About Nordic Architecture Fair
- Industry Party
Meet two souls that burn with a passion for architecture: Karl-Gunnar Olsson and Morten Lund, both professors at Chalmers University. It is these two gentlemen who have produced this year’s programme for the Nordic Architecture Fair and so far, they are very pleased with what will be offered to visitors at the Swedish Exhibition and Conference Centre on 15-18 October.
We meet Karl-Gunnar Olsson and Morten Lund in the lavishly beautiful Chalmerska Huset at Södra Hamngatan 11 in Gothenburg. Although it is late afternoon their enthusiasm is at its peak and the two professors adroitly join in the conversation. They have known each other for a long time and have a lot in common. One lives in Lund, while the other, with his roots in Copenhagen, has Lund as a surname.
Morten Lund, Artistic Professor at Chalmers University, with a particular interest in experimental architecture, is the most animated of the two. He gesticulates and smiles most of the time, personifying what we usually call “Danish good nature”.
– We especially want to attract the smaller architectural practices to the fair in October, preferably with young architects at the forefront. That’s why it was important that it should not be too expensive to exhibit.
Karl-Gunnar Olsson, who is responsible for the dual programme in Architecture and Civil Engineering, where Morten Lund is also active, adds:
– We meet young students every day and know what enormous capacity and competence they possess. But we have to give them the chance to be seen as well, building their self-confidence for when they present themselves to the market.
In order to meet the young architects’ need to be seen, an exhibition will also be organised during this year’s Nordic Architecture Fair, Young Architecture, where some 30 degree-projects from both Nordic and Baltic architectural schools will be exhibited.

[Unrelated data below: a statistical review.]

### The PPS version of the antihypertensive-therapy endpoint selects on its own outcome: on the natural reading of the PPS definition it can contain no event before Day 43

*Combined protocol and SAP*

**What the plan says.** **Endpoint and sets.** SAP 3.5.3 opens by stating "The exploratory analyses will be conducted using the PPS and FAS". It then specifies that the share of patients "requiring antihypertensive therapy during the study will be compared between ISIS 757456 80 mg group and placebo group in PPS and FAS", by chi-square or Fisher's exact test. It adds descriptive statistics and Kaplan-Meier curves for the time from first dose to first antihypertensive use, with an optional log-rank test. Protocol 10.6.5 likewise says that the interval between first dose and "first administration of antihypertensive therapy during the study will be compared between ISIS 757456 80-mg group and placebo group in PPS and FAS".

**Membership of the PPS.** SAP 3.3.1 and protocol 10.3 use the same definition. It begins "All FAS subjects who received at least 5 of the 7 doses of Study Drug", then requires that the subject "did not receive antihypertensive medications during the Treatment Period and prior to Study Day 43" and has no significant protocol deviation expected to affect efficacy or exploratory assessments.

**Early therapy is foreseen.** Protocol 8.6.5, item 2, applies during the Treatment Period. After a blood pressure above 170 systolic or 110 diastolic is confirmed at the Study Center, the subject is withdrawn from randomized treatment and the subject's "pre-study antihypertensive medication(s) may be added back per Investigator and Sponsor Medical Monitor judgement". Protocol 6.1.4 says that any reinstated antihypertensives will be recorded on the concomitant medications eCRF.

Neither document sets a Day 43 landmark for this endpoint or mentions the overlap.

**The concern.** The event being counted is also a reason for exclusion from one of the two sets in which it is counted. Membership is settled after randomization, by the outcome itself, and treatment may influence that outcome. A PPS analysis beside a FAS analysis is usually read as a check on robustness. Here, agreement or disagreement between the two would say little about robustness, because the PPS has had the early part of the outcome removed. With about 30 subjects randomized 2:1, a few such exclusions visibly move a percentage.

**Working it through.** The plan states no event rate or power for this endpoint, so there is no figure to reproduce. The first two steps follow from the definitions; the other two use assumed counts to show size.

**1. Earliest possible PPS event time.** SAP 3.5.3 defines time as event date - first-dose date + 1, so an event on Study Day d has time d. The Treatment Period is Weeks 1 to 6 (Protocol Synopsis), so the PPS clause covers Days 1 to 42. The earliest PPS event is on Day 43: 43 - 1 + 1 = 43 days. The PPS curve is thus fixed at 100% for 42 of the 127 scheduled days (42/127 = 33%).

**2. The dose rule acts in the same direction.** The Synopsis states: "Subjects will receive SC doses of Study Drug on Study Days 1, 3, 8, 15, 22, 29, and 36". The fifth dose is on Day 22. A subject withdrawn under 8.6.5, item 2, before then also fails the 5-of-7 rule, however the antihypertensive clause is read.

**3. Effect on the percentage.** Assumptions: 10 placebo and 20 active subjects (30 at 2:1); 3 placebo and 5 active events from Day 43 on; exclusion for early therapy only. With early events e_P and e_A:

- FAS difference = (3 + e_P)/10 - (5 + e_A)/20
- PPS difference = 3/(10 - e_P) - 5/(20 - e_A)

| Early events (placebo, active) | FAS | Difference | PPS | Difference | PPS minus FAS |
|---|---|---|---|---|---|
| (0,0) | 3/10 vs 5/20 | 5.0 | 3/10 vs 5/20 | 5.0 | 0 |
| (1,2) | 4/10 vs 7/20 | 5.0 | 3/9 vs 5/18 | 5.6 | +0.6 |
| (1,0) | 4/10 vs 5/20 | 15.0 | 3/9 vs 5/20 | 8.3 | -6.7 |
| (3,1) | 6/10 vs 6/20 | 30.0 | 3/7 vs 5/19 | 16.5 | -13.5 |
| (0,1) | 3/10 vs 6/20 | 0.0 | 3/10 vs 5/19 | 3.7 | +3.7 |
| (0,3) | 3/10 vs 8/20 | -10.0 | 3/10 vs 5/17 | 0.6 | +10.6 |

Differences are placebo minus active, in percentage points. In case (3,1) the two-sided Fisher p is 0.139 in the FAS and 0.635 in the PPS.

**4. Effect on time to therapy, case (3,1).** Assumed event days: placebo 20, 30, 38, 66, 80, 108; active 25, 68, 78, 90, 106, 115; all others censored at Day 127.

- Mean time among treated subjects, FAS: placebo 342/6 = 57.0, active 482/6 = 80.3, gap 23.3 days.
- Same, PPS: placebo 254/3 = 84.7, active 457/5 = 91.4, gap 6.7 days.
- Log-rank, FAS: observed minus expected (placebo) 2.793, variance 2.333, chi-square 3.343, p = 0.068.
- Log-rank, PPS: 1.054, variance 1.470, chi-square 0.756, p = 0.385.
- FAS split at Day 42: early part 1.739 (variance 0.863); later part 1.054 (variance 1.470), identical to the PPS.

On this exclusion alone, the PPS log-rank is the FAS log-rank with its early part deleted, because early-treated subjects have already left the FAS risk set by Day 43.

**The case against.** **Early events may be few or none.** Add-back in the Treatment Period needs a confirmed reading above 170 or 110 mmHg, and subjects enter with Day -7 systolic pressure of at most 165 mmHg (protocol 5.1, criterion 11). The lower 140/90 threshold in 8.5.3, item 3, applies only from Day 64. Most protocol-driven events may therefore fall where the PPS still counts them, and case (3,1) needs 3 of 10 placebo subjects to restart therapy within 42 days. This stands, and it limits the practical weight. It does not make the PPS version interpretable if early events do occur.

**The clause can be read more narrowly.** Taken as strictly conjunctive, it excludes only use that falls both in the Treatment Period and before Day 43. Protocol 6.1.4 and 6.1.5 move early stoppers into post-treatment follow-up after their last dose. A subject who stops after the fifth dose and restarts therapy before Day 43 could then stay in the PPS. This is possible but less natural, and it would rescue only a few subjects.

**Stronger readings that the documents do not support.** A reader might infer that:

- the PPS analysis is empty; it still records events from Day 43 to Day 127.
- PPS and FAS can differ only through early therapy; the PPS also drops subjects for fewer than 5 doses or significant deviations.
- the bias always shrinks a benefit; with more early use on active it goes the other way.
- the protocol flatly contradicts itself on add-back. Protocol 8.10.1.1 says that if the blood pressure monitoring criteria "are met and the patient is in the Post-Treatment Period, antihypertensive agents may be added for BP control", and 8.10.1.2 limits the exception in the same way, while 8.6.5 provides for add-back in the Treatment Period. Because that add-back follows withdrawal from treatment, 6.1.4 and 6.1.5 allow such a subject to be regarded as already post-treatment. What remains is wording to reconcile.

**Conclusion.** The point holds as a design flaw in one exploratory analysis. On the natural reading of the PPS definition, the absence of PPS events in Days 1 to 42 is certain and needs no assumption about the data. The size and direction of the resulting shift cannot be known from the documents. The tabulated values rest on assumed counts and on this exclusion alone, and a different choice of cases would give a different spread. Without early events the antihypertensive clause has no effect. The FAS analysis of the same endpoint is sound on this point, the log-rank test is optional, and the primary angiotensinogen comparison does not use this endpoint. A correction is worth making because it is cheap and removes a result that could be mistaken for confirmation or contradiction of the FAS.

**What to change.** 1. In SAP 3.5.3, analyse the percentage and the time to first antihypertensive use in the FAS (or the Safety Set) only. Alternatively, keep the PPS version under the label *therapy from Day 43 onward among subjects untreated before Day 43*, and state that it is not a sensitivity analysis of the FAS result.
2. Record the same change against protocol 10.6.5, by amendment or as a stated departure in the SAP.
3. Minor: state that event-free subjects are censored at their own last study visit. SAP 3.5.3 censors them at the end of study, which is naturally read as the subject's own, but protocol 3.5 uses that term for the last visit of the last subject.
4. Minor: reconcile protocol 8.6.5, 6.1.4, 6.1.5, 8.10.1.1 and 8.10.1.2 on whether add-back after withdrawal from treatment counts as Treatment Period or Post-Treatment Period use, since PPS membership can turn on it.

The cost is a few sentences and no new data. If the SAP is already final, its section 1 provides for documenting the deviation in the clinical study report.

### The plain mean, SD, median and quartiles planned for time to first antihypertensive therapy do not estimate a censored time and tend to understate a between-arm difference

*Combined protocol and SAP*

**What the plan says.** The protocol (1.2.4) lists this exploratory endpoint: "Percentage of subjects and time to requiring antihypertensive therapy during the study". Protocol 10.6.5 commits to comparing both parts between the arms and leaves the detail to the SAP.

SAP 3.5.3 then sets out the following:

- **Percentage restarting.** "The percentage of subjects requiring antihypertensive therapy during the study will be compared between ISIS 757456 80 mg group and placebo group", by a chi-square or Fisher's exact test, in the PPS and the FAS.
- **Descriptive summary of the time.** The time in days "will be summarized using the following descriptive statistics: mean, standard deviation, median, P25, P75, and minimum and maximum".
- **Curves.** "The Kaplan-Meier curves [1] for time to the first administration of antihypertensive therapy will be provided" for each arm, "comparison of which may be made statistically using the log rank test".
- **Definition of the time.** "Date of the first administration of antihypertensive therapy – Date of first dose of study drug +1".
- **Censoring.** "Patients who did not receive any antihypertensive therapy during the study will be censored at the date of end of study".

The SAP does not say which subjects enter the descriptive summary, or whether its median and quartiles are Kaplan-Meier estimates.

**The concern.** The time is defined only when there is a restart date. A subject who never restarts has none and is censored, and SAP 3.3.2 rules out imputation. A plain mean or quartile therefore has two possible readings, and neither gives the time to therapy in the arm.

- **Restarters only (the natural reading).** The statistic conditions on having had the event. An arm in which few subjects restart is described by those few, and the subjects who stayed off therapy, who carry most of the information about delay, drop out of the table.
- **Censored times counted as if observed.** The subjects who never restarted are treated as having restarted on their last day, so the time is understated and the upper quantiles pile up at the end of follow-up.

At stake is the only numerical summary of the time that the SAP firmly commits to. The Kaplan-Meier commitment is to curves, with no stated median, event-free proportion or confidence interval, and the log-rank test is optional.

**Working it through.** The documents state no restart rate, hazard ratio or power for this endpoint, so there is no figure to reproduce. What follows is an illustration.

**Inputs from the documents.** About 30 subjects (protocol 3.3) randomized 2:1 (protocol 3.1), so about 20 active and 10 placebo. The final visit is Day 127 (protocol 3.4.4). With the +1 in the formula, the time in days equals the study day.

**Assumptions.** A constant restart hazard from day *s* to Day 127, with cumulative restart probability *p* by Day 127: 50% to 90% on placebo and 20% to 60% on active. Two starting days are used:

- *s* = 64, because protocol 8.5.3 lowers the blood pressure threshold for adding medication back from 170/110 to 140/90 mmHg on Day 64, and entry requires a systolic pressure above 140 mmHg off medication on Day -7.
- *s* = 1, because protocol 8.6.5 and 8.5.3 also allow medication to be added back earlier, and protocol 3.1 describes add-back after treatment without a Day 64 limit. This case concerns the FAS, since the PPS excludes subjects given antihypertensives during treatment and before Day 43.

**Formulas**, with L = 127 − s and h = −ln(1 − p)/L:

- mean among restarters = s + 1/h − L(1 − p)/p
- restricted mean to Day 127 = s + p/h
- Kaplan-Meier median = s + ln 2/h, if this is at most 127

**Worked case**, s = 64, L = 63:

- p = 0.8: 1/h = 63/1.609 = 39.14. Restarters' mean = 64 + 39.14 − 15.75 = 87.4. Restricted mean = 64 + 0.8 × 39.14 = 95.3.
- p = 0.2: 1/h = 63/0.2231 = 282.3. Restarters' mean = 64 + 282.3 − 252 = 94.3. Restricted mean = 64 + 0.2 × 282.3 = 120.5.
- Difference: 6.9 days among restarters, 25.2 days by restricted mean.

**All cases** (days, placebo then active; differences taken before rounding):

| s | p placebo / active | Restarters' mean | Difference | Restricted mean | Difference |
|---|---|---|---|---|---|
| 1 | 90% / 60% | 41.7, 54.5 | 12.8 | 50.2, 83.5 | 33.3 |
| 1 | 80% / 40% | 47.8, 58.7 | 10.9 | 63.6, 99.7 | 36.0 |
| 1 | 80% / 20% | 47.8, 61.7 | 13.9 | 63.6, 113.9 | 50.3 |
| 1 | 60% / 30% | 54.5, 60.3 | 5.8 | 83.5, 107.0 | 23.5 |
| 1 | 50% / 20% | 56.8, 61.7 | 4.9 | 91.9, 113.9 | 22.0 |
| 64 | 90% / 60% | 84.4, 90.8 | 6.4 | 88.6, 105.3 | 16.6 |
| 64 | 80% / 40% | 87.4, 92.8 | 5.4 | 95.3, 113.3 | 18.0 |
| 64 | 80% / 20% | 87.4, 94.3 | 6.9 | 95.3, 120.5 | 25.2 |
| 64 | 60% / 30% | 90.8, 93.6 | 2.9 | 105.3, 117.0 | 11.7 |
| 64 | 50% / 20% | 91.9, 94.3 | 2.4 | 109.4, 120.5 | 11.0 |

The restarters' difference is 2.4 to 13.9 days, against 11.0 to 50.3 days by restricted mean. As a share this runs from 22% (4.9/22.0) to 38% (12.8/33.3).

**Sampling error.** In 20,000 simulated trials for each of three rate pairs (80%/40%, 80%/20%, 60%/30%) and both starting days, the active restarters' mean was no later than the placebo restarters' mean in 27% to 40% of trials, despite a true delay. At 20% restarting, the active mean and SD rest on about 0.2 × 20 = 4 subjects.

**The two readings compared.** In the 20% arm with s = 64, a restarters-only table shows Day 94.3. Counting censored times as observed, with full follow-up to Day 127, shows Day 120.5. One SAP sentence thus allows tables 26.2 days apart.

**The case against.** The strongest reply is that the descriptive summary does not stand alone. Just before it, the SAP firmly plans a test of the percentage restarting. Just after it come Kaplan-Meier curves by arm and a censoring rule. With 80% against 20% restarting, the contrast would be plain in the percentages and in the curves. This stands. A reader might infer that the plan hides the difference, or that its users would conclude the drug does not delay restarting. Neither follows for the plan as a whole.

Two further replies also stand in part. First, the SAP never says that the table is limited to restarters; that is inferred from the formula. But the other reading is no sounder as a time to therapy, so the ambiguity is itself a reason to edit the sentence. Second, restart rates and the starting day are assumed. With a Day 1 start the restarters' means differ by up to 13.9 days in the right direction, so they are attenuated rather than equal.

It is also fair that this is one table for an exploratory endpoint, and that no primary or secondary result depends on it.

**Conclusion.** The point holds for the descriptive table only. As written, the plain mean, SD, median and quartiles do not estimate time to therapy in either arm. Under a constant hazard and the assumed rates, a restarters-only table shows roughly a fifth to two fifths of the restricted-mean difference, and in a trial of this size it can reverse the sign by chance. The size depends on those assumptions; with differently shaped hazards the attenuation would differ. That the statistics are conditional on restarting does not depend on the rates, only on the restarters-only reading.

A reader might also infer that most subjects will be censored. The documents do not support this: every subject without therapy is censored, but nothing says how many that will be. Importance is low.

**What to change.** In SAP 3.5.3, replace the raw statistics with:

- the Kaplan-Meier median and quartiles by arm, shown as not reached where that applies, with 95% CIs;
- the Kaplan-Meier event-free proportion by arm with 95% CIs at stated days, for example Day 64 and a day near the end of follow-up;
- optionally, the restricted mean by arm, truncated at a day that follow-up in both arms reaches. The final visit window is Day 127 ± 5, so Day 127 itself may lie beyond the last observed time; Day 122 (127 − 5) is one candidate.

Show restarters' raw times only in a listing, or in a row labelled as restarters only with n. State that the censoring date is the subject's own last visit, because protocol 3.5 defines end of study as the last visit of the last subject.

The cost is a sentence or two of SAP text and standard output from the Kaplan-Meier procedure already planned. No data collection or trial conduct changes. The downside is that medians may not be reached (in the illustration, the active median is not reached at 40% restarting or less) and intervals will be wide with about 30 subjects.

– In Sweden, we are weak at showing the work of young architects. In London, and to some extent also in Copenhagen, such degree exhibitions are major popular events, Morten Lund notes.
Both professors become really enthusiastic as they start talking about the four architecture tracks they have put together for the Nordic Architecture Fair.
– There will be four conversations about issues that are very timely: beauty, mobility in the city, container houses and tomorrow’s architects. We have put together a sophisticated programme with both experienced and young speakers. That should appeal to both professional architects and an interested public, says Karl-Gunnar Olsson.
Morten Lund adds:
– We must not be afraid to discuss issues of public concern. When the Builders’ Association asks me why we draw such ugly buildings nowadays, we must dare to raise that question at a professional level. That is why we invited the exciting architect Yael Reisner from London to lead the conversation around “the power of beauty”.
Another important goal that the Chalmers University professors have set for this year’s Nordic Architecture Fair is to create clear values for the visitors, or to put it more bluntly: to create the conditions for business.
– We regard the book and library fair as a good example. As well as attracting the public in huge numbers, there are also a lot of deals being done at that fair, for example between writers and publishers. We want our “writers” – the architects and the engineers – to find the “publishers”, i.e. the municipalities, the builders and other commissioners. That is why it is so good that the Nordic Architecture Fair runs in parallel with the Nordic Property Expo this year, says Karl-Gunnar Olsson in summary.
When asked what they are looking forward to most during this year’s Nordic Architecture Fair, they are in agreement: the visit of Manon Mollard, the new editor of the prestigious magazine Architectural Review in London.
– Manon Mollard is world-renowned in the industry and the social passion that both she and her magazine stand for fits the profile we have chosen for this year’s Nordic Architecture Fair like a glove. She will talk about the future of architecture, when young people, especially female architects, will create sustainable and socially inclusive environments. No-one interested in architecture should miss it, concludes Morten Lund with a warm smile.